An arm pokes around a corner and throws another grenade.
This one blows as Marines dodge for cover. Two Marines are hit with minor shrapnel: Lance Cpl. Jordan Pierson, of Milford, in the arms and leg, and Lance Cpl. Nicholas Lambert, of Oxford, Mass., in his right thigh. Both are taken to the hospital at Camp Fallujah.
Afterward, as he limped from his treatment, Lambert said to the medical staff, ``It's nice meeting you guys, but I don't want to see you again.'' He and Pierson returned to the unit.
Another day, when gunfire crackles and blasts start shaking Charlie Company's building, the Marines get ready for a fight. They gather in the entryway of their four-story building, like greyhounds at the starting gate, the air heavy with the smell of gunpowder. In squads, they start to reinforce guard posts and head into the city.
The explosions come from a combination of rocket-propelled grenades streaking into the big compound and mortar shells dropping from above, in greater numbers than usual. With fire from three machine guns on top of it, the coordinated attack is the nastiest on CMOC since the unit got here in March.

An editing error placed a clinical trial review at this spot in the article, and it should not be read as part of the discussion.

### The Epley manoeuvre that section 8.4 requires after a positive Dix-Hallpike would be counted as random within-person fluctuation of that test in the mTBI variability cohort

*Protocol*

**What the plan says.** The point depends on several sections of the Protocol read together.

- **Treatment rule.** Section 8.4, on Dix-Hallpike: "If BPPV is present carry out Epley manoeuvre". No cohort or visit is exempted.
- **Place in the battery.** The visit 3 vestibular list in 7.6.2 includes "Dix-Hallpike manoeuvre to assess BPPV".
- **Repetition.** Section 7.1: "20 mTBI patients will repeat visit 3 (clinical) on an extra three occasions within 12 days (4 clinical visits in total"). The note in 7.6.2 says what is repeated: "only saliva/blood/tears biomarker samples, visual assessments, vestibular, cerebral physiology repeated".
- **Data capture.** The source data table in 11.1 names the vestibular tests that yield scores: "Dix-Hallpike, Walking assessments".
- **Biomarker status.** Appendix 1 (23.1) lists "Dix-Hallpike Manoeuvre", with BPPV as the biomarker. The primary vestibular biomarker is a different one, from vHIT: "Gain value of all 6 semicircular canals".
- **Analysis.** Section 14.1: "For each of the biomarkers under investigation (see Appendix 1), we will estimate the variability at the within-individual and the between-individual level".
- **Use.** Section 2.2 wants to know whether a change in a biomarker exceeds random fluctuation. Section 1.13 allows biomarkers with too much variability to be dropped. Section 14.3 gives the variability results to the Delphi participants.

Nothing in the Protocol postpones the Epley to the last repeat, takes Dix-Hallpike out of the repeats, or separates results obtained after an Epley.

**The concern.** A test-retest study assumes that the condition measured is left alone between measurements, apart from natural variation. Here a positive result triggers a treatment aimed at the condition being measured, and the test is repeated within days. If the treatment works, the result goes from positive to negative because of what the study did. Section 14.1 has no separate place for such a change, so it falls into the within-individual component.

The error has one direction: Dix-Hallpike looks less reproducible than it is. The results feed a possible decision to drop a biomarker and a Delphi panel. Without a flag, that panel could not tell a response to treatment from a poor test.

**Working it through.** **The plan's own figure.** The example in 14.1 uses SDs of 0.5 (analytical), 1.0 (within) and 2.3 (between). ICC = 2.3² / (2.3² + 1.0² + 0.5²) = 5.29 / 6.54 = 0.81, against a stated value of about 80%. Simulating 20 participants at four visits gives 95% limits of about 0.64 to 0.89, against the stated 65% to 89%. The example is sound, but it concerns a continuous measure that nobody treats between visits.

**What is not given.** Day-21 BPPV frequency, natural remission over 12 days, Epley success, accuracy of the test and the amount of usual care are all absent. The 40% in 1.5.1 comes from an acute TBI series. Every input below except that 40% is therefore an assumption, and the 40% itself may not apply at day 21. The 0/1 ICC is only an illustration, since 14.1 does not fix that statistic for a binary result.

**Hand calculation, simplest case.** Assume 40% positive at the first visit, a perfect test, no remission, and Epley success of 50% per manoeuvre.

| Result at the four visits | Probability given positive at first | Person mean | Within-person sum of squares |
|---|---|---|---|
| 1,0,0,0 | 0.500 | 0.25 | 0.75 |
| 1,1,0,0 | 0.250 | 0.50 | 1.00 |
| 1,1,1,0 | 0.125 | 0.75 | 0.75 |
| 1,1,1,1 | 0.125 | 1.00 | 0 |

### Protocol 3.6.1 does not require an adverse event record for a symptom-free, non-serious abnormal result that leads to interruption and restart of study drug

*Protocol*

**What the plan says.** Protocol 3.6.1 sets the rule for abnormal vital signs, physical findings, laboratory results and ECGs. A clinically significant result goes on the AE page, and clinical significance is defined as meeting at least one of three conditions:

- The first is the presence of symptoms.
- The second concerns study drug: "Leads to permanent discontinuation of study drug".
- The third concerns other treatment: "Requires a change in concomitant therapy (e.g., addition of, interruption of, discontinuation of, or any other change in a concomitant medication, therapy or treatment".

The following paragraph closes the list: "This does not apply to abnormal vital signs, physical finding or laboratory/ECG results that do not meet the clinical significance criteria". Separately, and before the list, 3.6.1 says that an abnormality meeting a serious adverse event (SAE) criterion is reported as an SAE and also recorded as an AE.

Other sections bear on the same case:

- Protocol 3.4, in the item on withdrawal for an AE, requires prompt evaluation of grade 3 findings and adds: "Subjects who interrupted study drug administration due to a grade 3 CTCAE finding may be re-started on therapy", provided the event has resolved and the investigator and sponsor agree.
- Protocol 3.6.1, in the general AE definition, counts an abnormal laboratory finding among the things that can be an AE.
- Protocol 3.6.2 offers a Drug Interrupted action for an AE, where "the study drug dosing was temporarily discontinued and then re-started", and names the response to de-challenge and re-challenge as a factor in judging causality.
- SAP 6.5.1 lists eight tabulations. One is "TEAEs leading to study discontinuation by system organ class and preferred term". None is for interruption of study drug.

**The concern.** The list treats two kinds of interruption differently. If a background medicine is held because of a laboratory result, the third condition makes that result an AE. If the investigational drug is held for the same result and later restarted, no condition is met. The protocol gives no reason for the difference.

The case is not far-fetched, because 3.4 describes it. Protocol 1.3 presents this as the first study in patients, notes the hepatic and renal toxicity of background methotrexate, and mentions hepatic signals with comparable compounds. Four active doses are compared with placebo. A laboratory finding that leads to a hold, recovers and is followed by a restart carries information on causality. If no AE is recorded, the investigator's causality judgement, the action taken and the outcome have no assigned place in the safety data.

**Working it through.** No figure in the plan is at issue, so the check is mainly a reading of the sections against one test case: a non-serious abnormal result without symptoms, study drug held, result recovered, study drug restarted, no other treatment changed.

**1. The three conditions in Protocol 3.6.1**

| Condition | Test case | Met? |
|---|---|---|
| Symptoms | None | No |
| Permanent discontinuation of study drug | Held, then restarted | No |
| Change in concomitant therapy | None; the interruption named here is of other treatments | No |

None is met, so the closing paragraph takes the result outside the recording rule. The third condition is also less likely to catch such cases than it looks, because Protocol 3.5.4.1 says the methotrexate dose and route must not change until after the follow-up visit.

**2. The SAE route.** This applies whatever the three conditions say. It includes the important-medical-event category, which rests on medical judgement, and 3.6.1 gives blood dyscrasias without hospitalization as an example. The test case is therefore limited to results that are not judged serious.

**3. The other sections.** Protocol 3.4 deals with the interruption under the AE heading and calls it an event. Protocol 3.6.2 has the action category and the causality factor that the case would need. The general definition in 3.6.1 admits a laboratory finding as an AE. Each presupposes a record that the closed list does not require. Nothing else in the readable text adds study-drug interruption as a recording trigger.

Within a few minutes, Marines have shot back and hit two or three attackers -- news that puts smiles on faces back inside their building. The surviving insurgents vanish, taking their wounded with them. The leaders of Charlie Company count it as more of the same -- hit-and-run, no real threat to the Marines, though more organized than they like to see.
But theirs isn't the only building in this dusty hub. In one corner is the equivalent of a town hall. There is another building that houses the mayor's offices. And a new police headquarters just opened on the northern edge, which could also have been a target for the rain of more than a dozen mortars.